Kolenic v. Kolenic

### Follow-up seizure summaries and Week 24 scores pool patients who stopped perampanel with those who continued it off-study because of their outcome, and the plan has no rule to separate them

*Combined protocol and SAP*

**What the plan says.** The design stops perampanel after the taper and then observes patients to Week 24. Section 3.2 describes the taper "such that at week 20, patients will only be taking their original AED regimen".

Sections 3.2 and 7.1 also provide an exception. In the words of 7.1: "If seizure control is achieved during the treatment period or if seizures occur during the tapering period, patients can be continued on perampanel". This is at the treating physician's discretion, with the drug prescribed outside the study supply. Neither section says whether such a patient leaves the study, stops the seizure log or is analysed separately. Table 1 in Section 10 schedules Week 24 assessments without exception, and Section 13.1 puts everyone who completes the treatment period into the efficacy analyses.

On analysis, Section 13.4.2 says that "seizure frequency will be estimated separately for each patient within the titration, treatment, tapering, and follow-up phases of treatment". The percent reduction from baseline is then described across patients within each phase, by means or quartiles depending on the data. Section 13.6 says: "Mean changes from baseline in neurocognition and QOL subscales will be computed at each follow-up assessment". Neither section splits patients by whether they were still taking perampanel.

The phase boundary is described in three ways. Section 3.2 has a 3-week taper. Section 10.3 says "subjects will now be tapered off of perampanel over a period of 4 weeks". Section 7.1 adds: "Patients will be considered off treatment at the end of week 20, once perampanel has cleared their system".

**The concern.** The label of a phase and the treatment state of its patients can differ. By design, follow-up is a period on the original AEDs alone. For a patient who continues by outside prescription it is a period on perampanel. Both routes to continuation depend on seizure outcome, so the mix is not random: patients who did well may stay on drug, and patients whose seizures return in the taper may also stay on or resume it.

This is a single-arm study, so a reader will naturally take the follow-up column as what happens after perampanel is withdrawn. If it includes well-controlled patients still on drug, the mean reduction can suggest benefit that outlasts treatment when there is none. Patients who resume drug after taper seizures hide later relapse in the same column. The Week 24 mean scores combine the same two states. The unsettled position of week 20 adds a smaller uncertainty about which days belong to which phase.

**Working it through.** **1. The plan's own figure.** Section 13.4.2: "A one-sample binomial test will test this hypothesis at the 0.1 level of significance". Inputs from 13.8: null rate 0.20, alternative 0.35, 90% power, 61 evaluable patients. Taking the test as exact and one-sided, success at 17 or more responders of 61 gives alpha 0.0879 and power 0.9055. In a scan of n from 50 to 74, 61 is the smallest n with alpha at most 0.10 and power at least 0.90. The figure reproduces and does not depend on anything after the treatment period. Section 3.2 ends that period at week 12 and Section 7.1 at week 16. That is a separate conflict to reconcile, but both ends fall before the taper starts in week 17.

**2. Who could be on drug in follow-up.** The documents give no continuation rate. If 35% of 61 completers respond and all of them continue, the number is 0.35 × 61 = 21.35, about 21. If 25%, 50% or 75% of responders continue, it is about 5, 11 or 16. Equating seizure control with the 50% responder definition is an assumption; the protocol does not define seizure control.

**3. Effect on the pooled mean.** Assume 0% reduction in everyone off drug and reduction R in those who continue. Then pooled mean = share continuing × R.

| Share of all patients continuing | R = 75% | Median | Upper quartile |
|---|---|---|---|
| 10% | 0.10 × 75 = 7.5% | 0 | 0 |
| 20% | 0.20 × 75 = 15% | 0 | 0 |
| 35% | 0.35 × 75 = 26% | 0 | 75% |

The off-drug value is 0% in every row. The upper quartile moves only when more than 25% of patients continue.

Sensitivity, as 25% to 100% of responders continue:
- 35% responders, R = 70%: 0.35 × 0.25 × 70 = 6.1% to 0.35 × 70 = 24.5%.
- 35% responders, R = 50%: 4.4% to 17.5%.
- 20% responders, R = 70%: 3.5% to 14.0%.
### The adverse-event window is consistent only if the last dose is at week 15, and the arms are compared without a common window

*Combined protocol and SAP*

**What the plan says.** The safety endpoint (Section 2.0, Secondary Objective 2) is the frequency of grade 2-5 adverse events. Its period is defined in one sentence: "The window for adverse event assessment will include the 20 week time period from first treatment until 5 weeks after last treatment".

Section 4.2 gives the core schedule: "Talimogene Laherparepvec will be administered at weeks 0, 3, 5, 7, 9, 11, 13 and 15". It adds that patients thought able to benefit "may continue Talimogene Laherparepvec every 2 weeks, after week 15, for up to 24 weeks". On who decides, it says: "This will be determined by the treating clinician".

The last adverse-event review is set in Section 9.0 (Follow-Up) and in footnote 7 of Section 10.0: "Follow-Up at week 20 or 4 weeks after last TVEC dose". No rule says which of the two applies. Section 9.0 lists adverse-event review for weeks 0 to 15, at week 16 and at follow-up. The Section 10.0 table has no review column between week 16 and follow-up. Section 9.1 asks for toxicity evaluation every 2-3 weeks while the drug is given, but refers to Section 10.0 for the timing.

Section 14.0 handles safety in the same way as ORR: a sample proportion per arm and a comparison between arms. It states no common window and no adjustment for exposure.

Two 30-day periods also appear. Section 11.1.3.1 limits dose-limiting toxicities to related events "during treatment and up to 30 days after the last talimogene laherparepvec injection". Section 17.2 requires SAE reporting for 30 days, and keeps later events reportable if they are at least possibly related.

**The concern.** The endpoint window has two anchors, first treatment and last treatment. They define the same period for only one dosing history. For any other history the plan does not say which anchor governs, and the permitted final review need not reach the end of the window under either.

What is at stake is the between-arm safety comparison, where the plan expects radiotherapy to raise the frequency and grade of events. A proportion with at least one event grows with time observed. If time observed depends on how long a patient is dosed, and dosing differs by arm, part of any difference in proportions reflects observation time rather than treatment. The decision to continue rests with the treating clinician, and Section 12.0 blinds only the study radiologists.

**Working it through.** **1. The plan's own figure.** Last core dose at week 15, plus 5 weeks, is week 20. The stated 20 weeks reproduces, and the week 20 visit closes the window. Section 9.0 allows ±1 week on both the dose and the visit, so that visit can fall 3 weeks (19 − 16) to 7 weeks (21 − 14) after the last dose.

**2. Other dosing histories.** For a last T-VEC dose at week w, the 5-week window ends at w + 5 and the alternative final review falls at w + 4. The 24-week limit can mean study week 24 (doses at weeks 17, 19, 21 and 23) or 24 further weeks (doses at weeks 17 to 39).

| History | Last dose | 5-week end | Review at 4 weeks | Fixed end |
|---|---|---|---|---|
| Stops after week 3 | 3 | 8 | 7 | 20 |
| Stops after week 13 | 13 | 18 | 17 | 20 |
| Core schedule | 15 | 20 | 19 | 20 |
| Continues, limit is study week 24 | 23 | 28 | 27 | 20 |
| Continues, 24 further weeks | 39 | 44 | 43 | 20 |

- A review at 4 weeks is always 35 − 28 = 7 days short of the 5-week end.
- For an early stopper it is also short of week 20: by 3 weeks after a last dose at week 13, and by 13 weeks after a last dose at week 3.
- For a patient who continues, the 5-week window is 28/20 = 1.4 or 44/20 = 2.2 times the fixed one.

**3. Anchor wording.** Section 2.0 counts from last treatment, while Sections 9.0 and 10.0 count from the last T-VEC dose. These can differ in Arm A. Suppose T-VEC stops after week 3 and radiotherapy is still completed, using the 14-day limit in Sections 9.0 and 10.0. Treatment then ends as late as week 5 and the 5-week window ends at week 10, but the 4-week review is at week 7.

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[Cite as Kolenic v. Kolenic, 2018-Ohio-1106.] IN THE COURT OF APPEALS ELEVENTH APPELLATE DISTRICT GEAUGA COUNTY, OHIO JEFFREY A. KOLENIC, Plaintiff-Appellant, : OPINION : CASE NO. 2017-G-0117 - vs - : ELIZABETH M. KOLENIC, Defendant-Appellee. : : Civil Appeal from the Geauga County Court of Common Pleas, Case No. 2011 DC 000845. Judgment: Affirmed. Joseph P. Sontich, Jr., 8401 Chagrin Road, Suite 20B, Chagrin Falls, OH 44023 (For Plaintiff-Appellant). Scott S. Rosenthal, Schoonover, Rosenthal, Thurman & Daray, 1001 Lakeside Avenue, Suite 1720, Cleveland, OH 44114 (For Defendant-Appellee). DIANE V. GRENDELL, J. {¶1} Plaintiff-appellant, Jeffrey Kolenic, appeals from the Judgment Entry of the Geauga County Court of Common Pleas, Domestic Relations Division, finding him in contempt. The issues to be determined by this court are whether a party demonstrates an inability to pay child and spousal support as a defense in contempt proceedings when he testifies that he earns less money than in his past employment and whether it is an abuse of discretion to order a party to serve a 30-day jail term under those circumstances. For the following reasons, we affirm the decision of the lower court. {¶2} On August 9, 2011, Jeffrey filed a Complaint for Divorce from his wife of approximately 11 years, Elizabeth Kolenic. The couple has two children. {¶3} Elizabeth filed a Motion to Show Cause on September 30, 2013, alleging, inter alia, that Jeffrey failed to pay temporary spousal support. At a hearing on that Motion, Jeffrey testified regarding his decreased income. He was fired from a management position at First Federal of Lakewood in March 2012, in which he made approximately $250,000 per year, after his assistant took a bank compliance test on his behalf. A letter presented showed that he was terminated due to “admission of fraudulent activity.” Jeffrey was subsequently hired as a loan officer at Huntington Bank, receiving a $100,000 signing bonus. He described the job as being a “poor fit,” and that he and his boss “did not see eye to eye.” A document from Huntington was presented that showed he was terminated around May 2013 and was not suitable for rehire. {¶4} In a July 24, 2014 Magistrate’s Decision, subsequently adopted by the trial court, the magistrate found Jeffrey in contempt for failure to pay support and that he did not establish an affirmative defense, emphasizing he had been terminated from two jobs and was responsible for the decrease in his income. {¶5} On March 12, 2015, a Judgment of Divorce was filed. Pursuant to the parties’ separation agreement, Jeffrey was ordered to pay $1,500 a month toward a substantial spousal support arrearage and $1,000 per month in child support, until September 1, 2015, when the child support obligation would increase to $2,100 per month. {¶6} Elizabeth filed an Amended Motion to Show Cause on May 27, 2016, to 2 which she attached an affidavit alleging that Jeffrey had not made the foregoing payments. {¶7} A hearing was held on August 22, 2016, at which the following pertinent testimony was presented: {¶8} Jeffrey testified that he has been employed as a loan officer at First National Bank since June of 2015. In this job, he must “self-source” or look for business, and is paid commissions. When he began the job he “struggled” and had lost many of his “referral partners, and places and areas in which [he] used to get business from,” although he did not specify how he lost particular clients and stated that he had continued to work in the same community or geographical area. He testified that business had “started to pick up” in the past few months. Jeffrey presented his W-2 from 2015, which showed he had been paid $15,933 from the time he became employed at First National. His “goal” was to earn approximately $66,000 in 2016. {¶9} In relation to this significant decrease in his income, Jeffrey stated that, due to the Dodd-Frank law, the way commissions are earned has changed. He testified that loan officers “took anywhere from a 20 to 50 percent haircut depending [on] where they were working.” He had not paid the support payments and medical bills as required by the Judgment Entry of Divorce because of his decreased income. {¶10} Jeffrey testified that he lives in a home owned by his parents and does not have to pay housing costs, although he sometimes pays utilities. Jeffrey’s father, Joseph Kolenic, testified that he pays some of Jeffrey’s bills, but Jeffrey pays the mortgage “when he can.” Jeffrey coaches two of his children’s sports teams, which is beneficial for developing business connections, and has not sought a second job. 3 {¶11} Elizabeth testified that Jeffrey had not made the support payments as required or paid all of the children’s medical bills, although he had made payments for one of the children to play multiple sports. {¶12} In a November 3, 2016 Magistrate’s Decision, the magistrate found that Jeffrey was in contempt and should be ordered to serve a 30-day jail term, which could be purged by paying the sums owed to Elizabeth. The magistrate emphasized that the parties had agreed at the time of the divorce to attribute an income of $175,000 to Jeffrey, although in the past he had made approximately $250,000 per year. The magistrate concluded that Jeffrey failed to do the following: show he took reasonable steps to comply with the order, demonstrate an inability to pay, provide evidence to substantiate claims of his 2016 earnings, and to document his commissions. Jeffrey’s lack of income was attributed to his own misconduct, primarily his two prior terminations. {¶13} Jeffrey filed Amended Objections to Magistrate’s Decision on December 28, 2016. {¶14} On April 4, 2017, the trial court issued both a Judgment Entry and a Decision, holding that there were “sufficient findings of fact and conclusions of law to support the Magistrate’s Decision” and Jeffrey “failed to establish the affirmative defense of inability to pay.” Jeffrey was ordered to serve 30 days in jail and pay a $250 fine, with the opportunity to purge by paying to Elizabeth $31,357.92 and her counsel $2,600 in attorney’s fees within 90 days of the judgment, and pay $180 in medical costs within 30 days. {¶15} Jeffrey timely appeals and raises the following assignment of error: 4 {¶16} “The trial court prejudicially erred in affirming the magistrate’s ruling that plaintiff-appellant failed to demonstrate inability to pay as a defense to the finding of contempt for failure to pay all amounts of support per the order included in the divorce decree.” {¶17} “A reviewing court ‘will not reverse the decision of the court below in a contempt proceeding in the absence of a showing of an abuse of discretion.’” Kolleda v. Kolleda, 11th Dist. Lake No. 2013-L-069, 2014-Ohio-2013, ¶ 42, citing State ex rel. Ventrone v. Birkel, 65 Ohio St.2d 10, 11, 417 N.E.2d 1249 (1981). This court has described an abuse of discretion as a judgment “which does not comport with reason or the record,” and one in which the court failed “to exercise sound, reasonable, and legal decision-making.” (Citations omitted.) In re Beynenson, 11th Dist. Geauga No. 2012G-3066, 2013-Ohio-341, ¶ 12. {¶18} “[T]he burden of proof for civil contempt is clear and convincing evidence.” (Citation omitted.) Dilley v. Dilley, 11th Dist. Geauga No. 2012-G-3109, 2013-Ohio-4095, ¶ 23. “Clear and convincing evidence is * * * evidence sufficient to produce in the mind of the trier of fact a firm belief or conviction as to the facts sought to be established.” In re Janson, 11th Dist. Geauga No. 2005-G-2656, 2005-Ohio-6712, ¶ 33. {¶19} Jeffrey concedes that he failed to pay child support, spousal support, and medical bills for the children as ordered. “Failure to pay court-ordered child support and alimony constitutes civil contempt.” Dilley at ¶ 18; R.C. 2705.031. {¶20} However, Jeffrey argues that the lower court erred by finding he failed to demonstrate his inability to pay as a defense to contempt. 5 {¶21} “It is well established in the law of Ohio * * * that a person charged with contempt for the violation of a court order may defend by proving that it was not in his power to obey the order.” Stychno v. Stychno, 11th Dist. Trumbull No. 2008-T-0117, 2009-Ohio-6858, ¶ 38, citing Courtney v. Courtney, 16 Ohio App.3d 329, 334, 475 N.E.2d 1284 (3d Dist.1984); Dilley at ¶ 25. “Once a person seeking contempt has demonstrated a defendant’s failure to pay child support, the burden of proof shifts to the defendant to prove his or her inability to pay.” Smith v. Smith, 11th Dist. Geauga No. 2013-G-3126, 2013-Ohio-4101, ¶ 41; see State ex rel. Cook v. Cook, 66 Ohio St. 566, 64 N.E. 567 (1902), paragraph one of the syllabus (“In a proceeding in contempt against a party who has refused to comply with a money decree for alimony, it is not essential that the complaint allege that the party is able to pay the money. The decree imports a finding of the court that he is able to pay, and the burden is on him by allegation and proof to establish his inability.”). {¶22} Jeffrey’s testimony indicated that, in his current job, he is earning an amount significantly lower than both his previous $250,000 salary and the $175,000 salary the parties had imputed to him. However, the magistrate expressed several grounds for rejecting the inability to pay defense. {¶23} As an initial matter, to the extent that Jeffrey argues that the lower court improperly applied the standard to the facts in reaching its decision, we find no evidence that this was the case. The appropriate standards were stated and applied to the facts. Jeffrey specifically takes issue with the finding that the inability to pay defense can be rejected “due to the obligor’s poor decision-making.” The magistrate cited poor decision-making as a basis for rejecting the inability to pay defense, citing Faubel v. 6 Faubel, 7th Dist. Mahoning Nos. 05-MA-101 and 05-MA-210, 2006-Ohio-4679, which is a valid consideration. Courts often consider a contemnor’s actions in determining whether he is truly unable to comply with an order or has created the situation leading to the lack of compliance. Borders v. Borders, 3d Dist. Crawford No. 3-84-20, 1986 WL 3800, *3 (Mar. 24, 1986) (inability to pay support caused by misconduct or neglect, including quitting one’s job, is not a defense); see also Peach v. Peach, 8th Dist. Cuyahoga Nos. 82414 and 82500, 2003-Ohio-5645, ¶ 39 (“[i]t appears that the husband’s own poor decision-making in not selling the marital home contributed to his inability to comply with the terms of the agreement”). {¶24} In relation to the foregoing, the magistrate expressed concerns that Jeffrey was terminated from prior employment, concluding that his asserted inability to pay was the result of his own conduct. In the prior contempt proceedings, the magistrate concluded that Jeffrey was fired from his well-paying job at First Federal due to “fraudulent activity” and was also fired from a second job. These findings were not appealed by Jeffrey and were based on his testimony and documentation provided at the prior hearing. This was a relevant consideration in relation to the cause of his asserted inability to pay. {¶25} Jeffrey takes issue with the magistrate’s application of the prior finding that “he effectively admitted he caused his own dismissal from Huntington by violating the bank’s lending policies so he would not have to pay back his signing bonus,” which he contends was not supported by the evidence. {¶26} While there was no specific testimony that Jeffrey quit his job to receive the signing bonus, the magistrate appeared uncomfortable with the circumstances 7 surrounding the termination and Jeffrey’s vague testimony that the job was a “poor fit.” We find no abuse of discretion in the lower court’s decision to consider the totality of Jeffrey’s employment record to determine whether he is truly unable to pay or if his lack of income was due to his own behavior. {¶27} As further support for its determination that Jeffrey failed to prove his inability to pay defense, the magistrate found that “in light of [Jeffrey’s] previous successful career as a loan officer, when he earned about $250,000 per year for ten or more years, his claim that he is now unable to get clients is less than credible.” While Jeffrey argues that the record indicates his difficulty in obtaining customers and gaining commissions through his work as a loan officer, it is apparent from the record that the magistrate found this testimony lacking credibility given his past ability to succeed in the industry and community where he continued to work. Witness credibility rests solely with the finder of fact. State v. Awan, 22 Ohio St.3d 120, 123, 489 N.E.2d 277 (1986). {¶28} Pursuant to the record, Jeffrey had earned approximately $250,000 for the three years before the divorce was filed in this matter. While Jeffrey lost that employment before the divorce was finalized, the parties agreed to impute his income at $175,000. The fact that Jeffrey had started a new job at First National Bank around the time of the divorce was taken into account, with the support obligations increasing over time to allow him to “ramp up his income.” When considering ability to pay, it is proper for a trial court to take into consideration the extent to which a party’s employment is below his capabilities. See Frey v. Frey, 197 Ohio App.3d 273, 2011-Ohio-6012, 967 N.E.2d 246, ¶ 26 (3d Dist.) (finding that the contemnor lacked credibility in her claims that she attempted to find other employment and properly concluding that she was 8 underemployed). {¶29} To the extent that Jeffrey argued the 2010 Dodd-Frank reform law impacted his sales, it is noteworthy that the divorce and separation agreement, wherein Jeffrey agreed to pay the obligations and to the imputed income of $175,000, was filed in 2015. At that time, Jeffrey apparently did not believe he experienced any of the impacts now claimed. {¶30} Finally, the magistrate’s decision also noted that Jeffrey failed to demonstrate his income in 2016 as of the time of the hearing and did not show his commissions for that year. This conclusion is supported by the record. Jeffrey himself testified that, at the time of his testimony in August 2016, he was “having the best couple months that [he] had in over five years now.” However, it was not made clear what amount of salary this translated to for the purposes of his ability to pay. {¶31} Taking into account all of the factors present here, including Jeffrey’s prior experience and ability to earn a substantial income, his failure to provide documentation of his income in 2016, his lack of a sufficient explanation of why he had fewer clients than in his prior employment, and that he was fired from two jobs (one due to acts considered “fraudulent”), we cannot hold that the lower court erred in concluding that Jeffrey failed to establish an inability to pay defense. See In re Edgell, 11th Dist. Lake No. 2014-L-126, 2015-Ohio-4427, ¶ 48 (where, inter alia, the contemnor had a previous substantial income, did not provide evidence of his present income, and paid other bills rather than child support, it was not an abuse of discretion to reject his inability to pay defense). {¶32} In his second issue, Jeffrey argues that the trial court acted unreasonably 9 in sentencing him to a jail term of 30 days. He contends that this could cause him to lose his job and further his inability to pay support. {¶33} Elizabeth correctly points out that Jeffrey filed no objection to the magistrate’s decision as to this issue. “Except for a claim of plain error, a party shall not assign as error on appeal the court’s adoption of any factual finding or legal conclusion * * * unless the party has objected to that finding or conclusion” by filing timely objections to the magistrate’s decision. Civ.R. 53(D)(3)(b)(iv). “In appeals of civil cases, the plain error doctrine is not favored and may be applied only in the extremely rare case involving exceptional circumstances where error, to which no objection was made at the trial court, seriously affects the basic fairness, integrity, or public reputation of the judicial process, thereby challenging the legitimacy of the underlying judicial process itself.” Goldfuss v. Davidson, 79 Ohio St.3d 116, 679 N.E.2d 1099 (1997), syllabus. {¶34} Pursuant to R.C. 2705.05(A)(1), a court may impose a $250 fine and a “definite term of imprisonment of not more than thirty days in jail” on an accused found guilty of a first offense of contempt. The jail term that Jeffrey was ordered to serve was permissible under this statute. Jeffrey cites to no case law in support of an argument that the sentence for contempt was an abuse of discretion under these circumstances. {¶35} Moreover, Jeffrey was given the opportunity to purge himself of the contempt and avoid the jail sentence provided he pays the amounts ordered by the court. “The contemnor is said to carry the keys of his prison in his own pocket * * * since he will be freed if he agrees to do as ordered.” (Internal citation omitted.) Brown v. Executive 200, Inc., 64 Ohio St.2d 250, 253, 416 N.E.2d 610 (1980). {¶36} While Jeffrey argues that the court in Faubel, supra, allowed the 10 contemnor to serve his sentence on the weekends to preserve his employment, it did not rule that this is a requirement or that failure to do so renders a sentence contrary to law. We find the trial court’s sentence was well within its discretion. {¶37} The sole assignment of error is without merit. {¶38} For the foregoing reasons, the judgment of the Geauga County Court of Common Pleas finding Jeffrey in contempt, is affirmed. Costs to be taxed against appellant. CYNTHIA WESTCOTT RICE, J., concurs in judgment only with a Concurring Opinion, TIMOTHY P. CANNON, J., concurs in judgment only with a Concurring Opinion. _______________________________ CYNTHIA WESTCOTT RICE, J., concurring in judgment only with Concurring Opinion. {¶39} I respectfully concur in judgment only. I agree with the majority opinion that the trial court did not abuse its discretion when it rejected appellant’s inability-to-pay defense. Appellant failed to offer sufficient evidence to meet his burden of proof to establish an inability to pay as a defense to contempt. I also agree the sentence imposed by the court for the contempt was well within its discretion and authorized by R.C. 2705.05(A)(1). I concur in judgment only because the legal analysis in this case should not involve any issues beyond the two outlined above. _______________________________ 11 TIMOTHY P. CANNON, J., concurring in judgment only with Concurring Opinion. {¶40} I concur with the judgment of the lead opinion but only because of our deferential standard of review. It is undisputed that appellant’s imputed income of $175,000.00 was highly exaggerated. That figure should not be disturbed, however, because appellant initially agreed to base the support computation on this figure. Nevertheless, I do not believe that the continued overstatement of imputed income based on past “poor decision making” will ultimately benefit either party. There does not appear to be any authority establishing guidelines as to when the penalty for “poor decision making” should come to an end. In this case, however, that time should come sooner rather than later. 12